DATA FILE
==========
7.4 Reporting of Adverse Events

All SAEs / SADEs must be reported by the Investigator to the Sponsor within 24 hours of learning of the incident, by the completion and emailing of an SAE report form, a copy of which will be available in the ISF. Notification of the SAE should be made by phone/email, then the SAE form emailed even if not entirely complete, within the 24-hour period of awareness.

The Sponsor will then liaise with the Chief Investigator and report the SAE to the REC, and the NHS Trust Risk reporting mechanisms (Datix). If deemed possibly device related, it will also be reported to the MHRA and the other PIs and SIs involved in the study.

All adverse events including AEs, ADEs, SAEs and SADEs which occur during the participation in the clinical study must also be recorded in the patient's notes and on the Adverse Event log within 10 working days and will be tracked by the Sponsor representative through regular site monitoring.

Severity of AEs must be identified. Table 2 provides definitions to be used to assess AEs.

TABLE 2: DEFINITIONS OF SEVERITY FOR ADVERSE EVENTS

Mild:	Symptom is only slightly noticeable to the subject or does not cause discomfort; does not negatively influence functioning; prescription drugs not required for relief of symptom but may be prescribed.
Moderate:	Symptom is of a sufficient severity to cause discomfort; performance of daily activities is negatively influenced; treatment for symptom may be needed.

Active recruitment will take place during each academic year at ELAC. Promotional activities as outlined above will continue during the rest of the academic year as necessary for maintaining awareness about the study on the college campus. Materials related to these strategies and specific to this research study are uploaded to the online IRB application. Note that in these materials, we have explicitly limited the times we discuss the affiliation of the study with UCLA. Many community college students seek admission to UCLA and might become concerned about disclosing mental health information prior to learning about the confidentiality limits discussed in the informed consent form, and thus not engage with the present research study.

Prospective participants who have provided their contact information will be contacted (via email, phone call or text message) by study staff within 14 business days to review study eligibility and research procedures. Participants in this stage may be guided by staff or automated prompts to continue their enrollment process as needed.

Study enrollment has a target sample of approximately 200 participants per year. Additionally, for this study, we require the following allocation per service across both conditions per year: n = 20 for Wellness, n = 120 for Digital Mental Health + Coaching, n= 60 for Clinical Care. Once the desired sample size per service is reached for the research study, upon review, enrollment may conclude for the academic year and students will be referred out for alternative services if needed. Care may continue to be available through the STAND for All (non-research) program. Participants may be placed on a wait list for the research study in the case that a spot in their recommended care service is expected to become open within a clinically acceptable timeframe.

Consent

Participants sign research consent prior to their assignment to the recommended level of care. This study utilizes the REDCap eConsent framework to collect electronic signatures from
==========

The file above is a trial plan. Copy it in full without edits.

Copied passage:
7.4 Reporting of Adverse Events

All SAEs / SADEs must be reported by the Investigator to the Sponsor within 24 hours of learning of the incident, by the completion and emailing of an SAE report form, a copy of which will be available in the ISF. Notification of the SAE should be made by phone/email, then the SAE form emailed even if not entirely complete, within the 24-hour period of awareness.

The Sponsor will then liaise with the Chief Investigator and report the SAE to the REC, and the NHS Trust Risk reporting mechanisms (Datix). If deemed possibly device related, it will also be reported to the MHRA and the other PIs and SIs involved in the study.

All adverse events including AEs, ADEs, SAEs and SADEs which occur during the participation in the clinical study must also be recorded in the patient's notes and on the Adverse Event log within 10 working days and will be tracked by the Sponsor representative through regular site monitoring.

Severity of AEs must be identified. Table 2 provides definitions to be used to assess AEs.

TABLE 2: DEFINITIONS OF SEVERITY FOR ADVERSE EVENTS

Mild:	Symptom is only slightly noticeable to the subject or does not cause discomfort; does not negatively influence functioning; prescription drugs not required for relief of symptom but may be prescribed.
Moderate:	Symptom is of a sufficient severity to cause discomfort; performance of daily activities is negatively influenced; treatment for symptom may be needed.

Active recruitment will take place during each academic year at ELAC. Promotional activities as outlined above will continue during the rest of the academic year as necessary for maintaining awareness about the study on the college campus. Materials related to these strategies and specific to this research study are uploaded to the online IRB application. Note that in these materials, we have explicitly limited the times we discuss the affiliation of the study with UCLA. Many community college students seek admission to UCLA and might become concerned about disclosing mental health information prior to learning about the confidentiality limits discussed in the informed consent form, and thus not engage with the present research study.

Prospective participants who have provided their contact information will be contacted (via email, phone call or text message) by study staff within 14 business days to review study eligibility and research procedures. Participants in this stage may be guided by staff or automated prompts to continue their enrollment process as needed.

Study enrollment has a target sample of approximately 200 participants per year. Additionally, for this study, we require the following allocation per service across both conditions per year: n = 20 for Wellness, n = 120 for Digital Mental Health + Coaching, n= 60 for Clinical Care. Once the desired sample size per service is reached for the research study, upon review, enrollment may conclude for the academic year and students will be referred out for alternative services if needed. Care may continue to be available through the STAND for All (non-research) program. Participants may be placed on a wait list for the research study in the case that a spot in their recommended care service is expected to become open within a clinically acceptable timeframe.

Consent

Participants sign research consent prior to their assignment to the recommended level of care. This study utilizes the REDCap eConsent framework to collect electronic signatures from